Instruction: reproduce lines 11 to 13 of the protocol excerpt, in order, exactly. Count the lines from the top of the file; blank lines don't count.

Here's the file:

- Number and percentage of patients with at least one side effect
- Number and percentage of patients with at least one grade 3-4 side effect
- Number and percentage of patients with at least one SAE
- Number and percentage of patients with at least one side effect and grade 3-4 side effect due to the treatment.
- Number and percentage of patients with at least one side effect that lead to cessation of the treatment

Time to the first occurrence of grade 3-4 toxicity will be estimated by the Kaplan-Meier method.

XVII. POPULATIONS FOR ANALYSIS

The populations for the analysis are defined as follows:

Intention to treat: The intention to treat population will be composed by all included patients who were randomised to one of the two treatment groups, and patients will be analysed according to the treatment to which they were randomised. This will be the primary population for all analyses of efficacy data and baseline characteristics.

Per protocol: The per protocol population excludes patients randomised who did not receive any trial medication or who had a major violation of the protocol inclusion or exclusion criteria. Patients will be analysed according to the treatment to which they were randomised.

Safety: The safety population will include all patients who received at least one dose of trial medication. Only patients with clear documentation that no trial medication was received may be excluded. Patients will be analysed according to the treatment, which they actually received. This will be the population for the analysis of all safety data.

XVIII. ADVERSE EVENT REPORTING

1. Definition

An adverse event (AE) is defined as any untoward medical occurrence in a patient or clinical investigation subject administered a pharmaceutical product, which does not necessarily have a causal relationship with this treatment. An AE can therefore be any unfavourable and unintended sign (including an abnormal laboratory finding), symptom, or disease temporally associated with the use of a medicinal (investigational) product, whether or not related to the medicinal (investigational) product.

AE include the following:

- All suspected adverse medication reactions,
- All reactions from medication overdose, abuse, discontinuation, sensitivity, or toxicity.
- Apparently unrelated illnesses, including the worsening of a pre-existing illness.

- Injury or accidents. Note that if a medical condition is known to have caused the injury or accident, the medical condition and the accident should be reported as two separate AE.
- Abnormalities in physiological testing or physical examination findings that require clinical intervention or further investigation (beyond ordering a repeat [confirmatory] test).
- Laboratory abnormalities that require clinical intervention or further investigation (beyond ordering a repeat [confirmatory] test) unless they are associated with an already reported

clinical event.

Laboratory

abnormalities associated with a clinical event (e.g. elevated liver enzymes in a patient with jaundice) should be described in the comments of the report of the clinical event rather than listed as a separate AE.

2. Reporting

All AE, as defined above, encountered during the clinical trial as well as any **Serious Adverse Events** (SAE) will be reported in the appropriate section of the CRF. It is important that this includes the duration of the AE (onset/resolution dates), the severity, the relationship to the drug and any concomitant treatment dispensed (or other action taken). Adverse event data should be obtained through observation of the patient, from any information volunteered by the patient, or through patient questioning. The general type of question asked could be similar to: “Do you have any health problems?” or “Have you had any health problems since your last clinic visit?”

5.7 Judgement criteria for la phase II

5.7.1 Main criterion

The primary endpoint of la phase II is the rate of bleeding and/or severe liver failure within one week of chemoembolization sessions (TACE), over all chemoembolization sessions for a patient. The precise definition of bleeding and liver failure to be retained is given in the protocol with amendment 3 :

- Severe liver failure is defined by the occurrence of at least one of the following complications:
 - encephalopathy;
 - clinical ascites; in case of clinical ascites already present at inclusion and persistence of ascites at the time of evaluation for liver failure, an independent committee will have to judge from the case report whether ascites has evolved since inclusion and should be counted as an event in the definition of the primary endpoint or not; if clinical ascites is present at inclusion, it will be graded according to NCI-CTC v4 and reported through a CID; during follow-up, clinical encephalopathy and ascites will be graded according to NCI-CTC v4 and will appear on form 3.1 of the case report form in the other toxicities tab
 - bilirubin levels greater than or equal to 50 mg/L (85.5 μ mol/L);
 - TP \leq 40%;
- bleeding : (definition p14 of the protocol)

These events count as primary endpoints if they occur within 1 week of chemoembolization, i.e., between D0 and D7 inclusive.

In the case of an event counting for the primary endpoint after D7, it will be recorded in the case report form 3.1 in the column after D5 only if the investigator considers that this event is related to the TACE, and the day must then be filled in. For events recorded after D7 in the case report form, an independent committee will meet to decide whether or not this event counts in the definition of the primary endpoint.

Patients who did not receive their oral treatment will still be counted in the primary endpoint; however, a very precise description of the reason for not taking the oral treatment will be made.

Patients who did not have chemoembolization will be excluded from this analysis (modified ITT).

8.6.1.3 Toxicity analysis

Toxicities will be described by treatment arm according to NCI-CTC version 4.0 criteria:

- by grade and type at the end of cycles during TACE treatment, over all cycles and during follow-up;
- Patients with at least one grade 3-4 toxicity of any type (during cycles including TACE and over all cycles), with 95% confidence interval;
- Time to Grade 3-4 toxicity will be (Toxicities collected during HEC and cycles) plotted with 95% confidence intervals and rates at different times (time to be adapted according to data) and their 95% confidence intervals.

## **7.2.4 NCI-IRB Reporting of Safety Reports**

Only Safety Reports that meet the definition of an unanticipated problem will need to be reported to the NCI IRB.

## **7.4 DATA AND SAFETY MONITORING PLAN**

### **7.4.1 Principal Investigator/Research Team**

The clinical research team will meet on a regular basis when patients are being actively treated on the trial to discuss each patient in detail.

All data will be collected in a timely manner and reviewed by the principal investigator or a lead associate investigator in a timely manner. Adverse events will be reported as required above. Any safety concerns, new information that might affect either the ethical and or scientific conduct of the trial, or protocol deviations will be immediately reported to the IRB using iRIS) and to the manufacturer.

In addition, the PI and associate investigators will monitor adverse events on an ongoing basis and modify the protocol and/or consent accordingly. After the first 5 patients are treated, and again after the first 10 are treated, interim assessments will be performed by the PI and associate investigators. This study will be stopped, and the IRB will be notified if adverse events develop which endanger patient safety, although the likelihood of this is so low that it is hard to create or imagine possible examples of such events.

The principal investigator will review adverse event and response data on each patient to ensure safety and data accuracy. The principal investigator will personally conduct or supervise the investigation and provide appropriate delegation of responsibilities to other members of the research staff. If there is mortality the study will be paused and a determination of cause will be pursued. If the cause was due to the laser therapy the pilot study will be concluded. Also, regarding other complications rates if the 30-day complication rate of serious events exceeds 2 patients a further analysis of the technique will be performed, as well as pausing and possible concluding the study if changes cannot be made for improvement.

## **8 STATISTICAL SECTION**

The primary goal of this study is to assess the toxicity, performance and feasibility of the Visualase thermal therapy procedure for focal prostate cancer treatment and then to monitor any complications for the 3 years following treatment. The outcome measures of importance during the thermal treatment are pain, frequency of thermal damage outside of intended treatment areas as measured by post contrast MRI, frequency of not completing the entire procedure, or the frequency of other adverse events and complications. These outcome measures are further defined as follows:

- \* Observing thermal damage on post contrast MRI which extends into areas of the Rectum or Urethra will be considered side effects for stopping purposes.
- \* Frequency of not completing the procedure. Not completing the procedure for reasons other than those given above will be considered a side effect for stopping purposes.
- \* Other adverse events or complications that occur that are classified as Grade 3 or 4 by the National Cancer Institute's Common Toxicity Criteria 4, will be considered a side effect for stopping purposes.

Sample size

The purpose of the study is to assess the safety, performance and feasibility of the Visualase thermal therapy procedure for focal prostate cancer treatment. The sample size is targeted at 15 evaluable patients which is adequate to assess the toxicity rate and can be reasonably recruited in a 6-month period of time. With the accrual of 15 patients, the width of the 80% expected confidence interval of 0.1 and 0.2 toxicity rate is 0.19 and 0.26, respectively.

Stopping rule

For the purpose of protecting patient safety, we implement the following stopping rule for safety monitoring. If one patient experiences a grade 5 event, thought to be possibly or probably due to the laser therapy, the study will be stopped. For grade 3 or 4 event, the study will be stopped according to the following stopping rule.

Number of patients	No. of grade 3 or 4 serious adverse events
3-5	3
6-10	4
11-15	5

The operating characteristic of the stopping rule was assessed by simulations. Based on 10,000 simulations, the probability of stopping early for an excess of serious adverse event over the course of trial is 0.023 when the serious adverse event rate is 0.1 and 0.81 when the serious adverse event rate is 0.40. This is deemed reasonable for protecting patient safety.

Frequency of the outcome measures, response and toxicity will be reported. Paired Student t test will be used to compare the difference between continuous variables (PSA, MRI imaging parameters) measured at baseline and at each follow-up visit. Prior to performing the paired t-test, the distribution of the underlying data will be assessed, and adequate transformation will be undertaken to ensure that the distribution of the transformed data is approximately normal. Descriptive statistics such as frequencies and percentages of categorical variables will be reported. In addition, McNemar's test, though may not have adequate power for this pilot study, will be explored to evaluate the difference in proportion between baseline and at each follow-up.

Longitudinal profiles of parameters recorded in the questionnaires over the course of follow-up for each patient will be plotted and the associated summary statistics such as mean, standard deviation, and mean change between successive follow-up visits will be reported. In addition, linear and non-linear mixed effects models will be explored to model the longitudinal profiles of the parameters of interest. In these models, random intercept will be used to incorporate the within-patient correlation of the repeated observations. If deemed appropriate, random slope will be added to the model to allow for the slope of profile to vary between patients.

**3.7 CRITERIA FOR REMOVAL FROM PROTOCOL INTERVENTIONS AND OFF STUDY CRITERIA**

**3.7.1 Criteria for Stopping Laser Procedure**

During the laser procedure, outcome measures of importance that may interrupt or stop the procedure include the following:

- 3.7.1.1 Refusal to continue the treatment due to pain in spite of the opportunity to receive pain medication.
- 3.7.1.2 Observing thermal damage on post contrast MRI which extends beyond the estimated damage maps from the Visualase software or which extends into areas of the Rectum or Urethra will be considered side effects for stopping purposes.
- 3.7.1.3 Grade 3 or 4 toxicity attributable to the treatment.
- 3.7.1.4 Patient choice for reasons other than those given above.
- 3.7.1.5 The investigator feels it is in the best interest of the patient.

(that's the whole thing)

Safety: The safety population will include all patients who received at least one dose of trial medication. Only patients with clear documentation that no trial medication was received may be excluded. Patients will be analysed according to the treatment, which they actually received. This will be the population for the analysis of all safety data.

XVIII. ADVERSE EVENT REPORTING

1. Definition